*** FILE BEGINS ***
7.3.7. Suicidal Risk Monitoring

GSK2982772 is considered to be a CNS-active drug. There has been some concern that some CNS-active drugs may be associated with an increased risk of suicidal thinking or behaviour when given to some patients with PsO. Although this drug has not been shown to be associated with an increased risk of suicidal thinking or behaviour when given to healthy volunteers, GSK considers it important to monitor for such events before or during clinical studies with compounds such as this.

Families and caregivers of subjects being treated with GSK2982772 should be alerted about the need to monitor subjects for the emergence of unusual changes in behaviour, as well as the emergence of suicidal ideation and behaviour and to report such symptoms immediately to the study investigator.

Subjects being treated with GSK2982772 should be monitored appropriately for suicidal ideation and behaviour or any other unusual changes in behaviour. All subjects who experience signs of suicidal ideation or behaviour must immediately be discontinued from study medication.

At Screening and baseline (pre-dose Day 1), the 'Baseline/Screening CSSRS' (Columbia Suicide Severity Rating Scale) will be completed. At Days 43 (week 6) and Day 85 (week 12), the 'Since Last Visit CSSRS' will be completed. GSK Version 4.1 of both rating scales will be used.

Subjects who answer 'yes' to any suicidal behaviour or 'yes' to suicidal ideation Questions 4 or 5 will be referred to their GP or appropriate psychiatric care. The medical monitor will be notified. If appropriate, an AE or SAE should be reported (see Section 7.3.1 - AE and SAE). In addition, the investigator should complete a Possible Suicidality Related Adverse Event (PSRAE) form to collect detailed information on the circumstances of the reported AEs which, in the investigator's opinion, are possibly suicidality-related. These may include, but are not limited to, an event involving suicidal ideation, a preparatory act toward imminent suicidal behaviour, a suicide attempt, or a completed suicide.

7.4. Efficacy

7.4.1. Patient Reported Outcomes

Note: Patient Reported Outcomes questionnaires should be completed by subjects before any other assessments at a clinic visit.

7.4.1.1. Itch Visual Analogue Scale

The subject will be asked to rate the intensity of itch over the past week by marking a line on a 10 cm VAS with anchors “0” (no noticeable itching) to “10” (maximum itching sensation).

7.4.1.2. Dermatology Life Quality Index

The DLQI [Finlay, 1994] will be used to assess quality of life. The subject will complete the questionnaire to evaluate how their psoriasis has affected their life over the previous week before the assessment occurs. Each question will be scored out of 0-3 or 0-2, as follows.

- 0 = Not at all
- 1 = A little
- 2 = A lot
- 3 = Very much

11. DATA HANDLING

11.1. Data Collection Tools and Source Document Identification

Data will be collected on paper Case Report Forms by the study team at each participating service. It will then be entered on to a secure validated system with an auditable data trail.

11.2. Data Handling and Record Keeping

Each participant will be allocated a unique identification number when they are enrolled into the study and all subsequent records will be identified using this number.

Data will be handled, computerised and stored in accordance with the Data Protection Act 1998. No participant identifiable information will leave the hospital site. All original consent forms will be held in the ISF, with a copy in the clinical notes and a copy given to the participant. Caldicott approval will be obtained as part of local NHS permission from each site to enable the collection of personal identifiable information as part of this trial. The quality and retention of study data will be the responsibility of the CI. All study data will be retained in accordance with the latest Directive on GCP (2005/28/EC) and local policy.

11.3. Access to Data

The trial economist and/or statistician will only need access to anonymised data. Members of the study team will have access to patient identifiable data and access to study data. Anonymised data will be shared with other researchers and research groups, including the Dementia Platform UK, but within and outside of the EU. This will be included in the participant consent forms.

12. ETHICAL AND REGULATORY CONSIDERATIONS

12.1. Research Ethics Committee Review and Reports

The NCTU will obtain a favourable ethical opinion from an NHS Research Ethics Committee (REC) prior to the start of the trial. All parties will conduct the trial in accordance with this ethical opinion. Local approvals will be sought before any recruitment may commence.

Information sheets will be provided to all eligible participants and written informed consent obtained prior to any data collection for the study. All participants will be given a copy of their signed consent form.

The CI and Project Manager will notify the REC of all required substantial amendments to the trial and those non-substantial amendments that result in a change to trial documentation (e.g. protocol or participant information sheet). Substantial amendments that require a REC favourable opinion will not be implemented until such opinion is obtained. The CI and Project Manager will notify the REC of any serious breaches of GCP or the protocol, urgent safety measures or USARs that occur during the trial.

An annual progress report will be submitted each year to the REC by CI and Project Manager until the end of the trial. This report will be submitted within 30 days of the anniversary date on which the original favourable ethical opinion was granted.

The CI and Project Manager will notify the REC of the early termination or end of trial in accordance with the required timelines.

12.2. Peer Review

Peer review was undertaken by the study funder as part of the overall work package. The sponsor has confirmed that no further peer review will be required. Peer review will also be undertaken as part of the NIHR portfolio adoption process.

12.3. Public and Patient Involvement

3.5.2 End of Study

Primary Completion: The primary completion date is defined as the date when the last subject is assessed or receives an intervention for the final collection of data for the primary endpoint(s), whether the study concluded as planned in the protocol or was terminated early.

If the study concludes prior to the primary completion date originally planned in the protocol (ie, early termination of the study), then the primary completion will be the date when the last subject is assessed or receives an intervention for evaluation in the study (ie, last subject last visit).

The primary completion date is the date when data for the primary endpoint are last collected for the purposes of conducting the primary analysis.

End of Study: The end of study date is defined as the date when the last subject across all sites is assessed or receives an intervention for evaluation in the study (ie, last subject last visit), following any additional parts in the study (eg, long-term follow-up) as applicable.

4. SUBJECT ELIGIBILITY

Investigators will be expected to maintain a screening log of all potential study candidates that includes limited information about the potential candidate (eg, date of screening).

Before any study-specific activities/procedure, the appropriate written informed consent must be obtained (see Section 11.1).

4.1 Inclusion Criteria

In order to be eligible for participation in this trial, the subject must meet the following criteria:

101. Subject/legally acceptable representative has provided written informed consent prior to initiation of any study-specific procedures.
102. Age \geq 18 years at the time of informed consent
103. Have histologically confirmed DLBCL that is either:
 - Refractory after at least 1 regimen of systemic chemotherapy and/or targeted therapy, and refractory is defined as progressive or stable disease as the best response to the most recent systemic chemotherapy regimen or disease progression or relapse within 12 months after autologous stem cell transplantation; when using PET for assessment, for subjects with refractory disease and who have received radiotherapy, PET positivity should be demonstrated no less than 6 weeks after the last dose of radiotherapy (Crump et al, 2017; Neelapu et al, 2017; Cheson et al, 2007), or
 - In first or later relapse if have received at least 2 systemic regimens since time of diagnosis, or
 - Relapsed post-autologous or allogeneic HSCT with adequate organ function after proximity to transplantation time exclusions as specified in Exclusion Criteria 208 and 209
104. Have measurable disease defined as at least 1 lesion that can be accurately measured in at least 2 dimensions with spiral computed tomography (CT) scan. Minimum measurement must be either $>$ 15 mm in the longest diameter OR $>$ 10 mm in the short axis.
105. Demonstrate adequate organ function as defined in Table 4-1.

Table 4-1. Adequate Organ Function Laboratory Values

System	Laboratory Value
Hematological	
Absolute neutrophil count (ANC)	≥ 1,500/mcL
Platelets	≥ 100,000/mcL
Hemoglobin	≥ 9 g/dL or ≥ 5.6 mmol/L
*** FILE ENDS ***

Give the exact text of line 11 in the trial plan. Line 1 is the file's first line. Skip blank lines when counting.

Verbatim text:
The subject will be asked to rate the intensity of itch over the past week by marking a line on a 10 cm VAS with anchors “0” (no noticeable itching) to “10” (maximum itching sensation).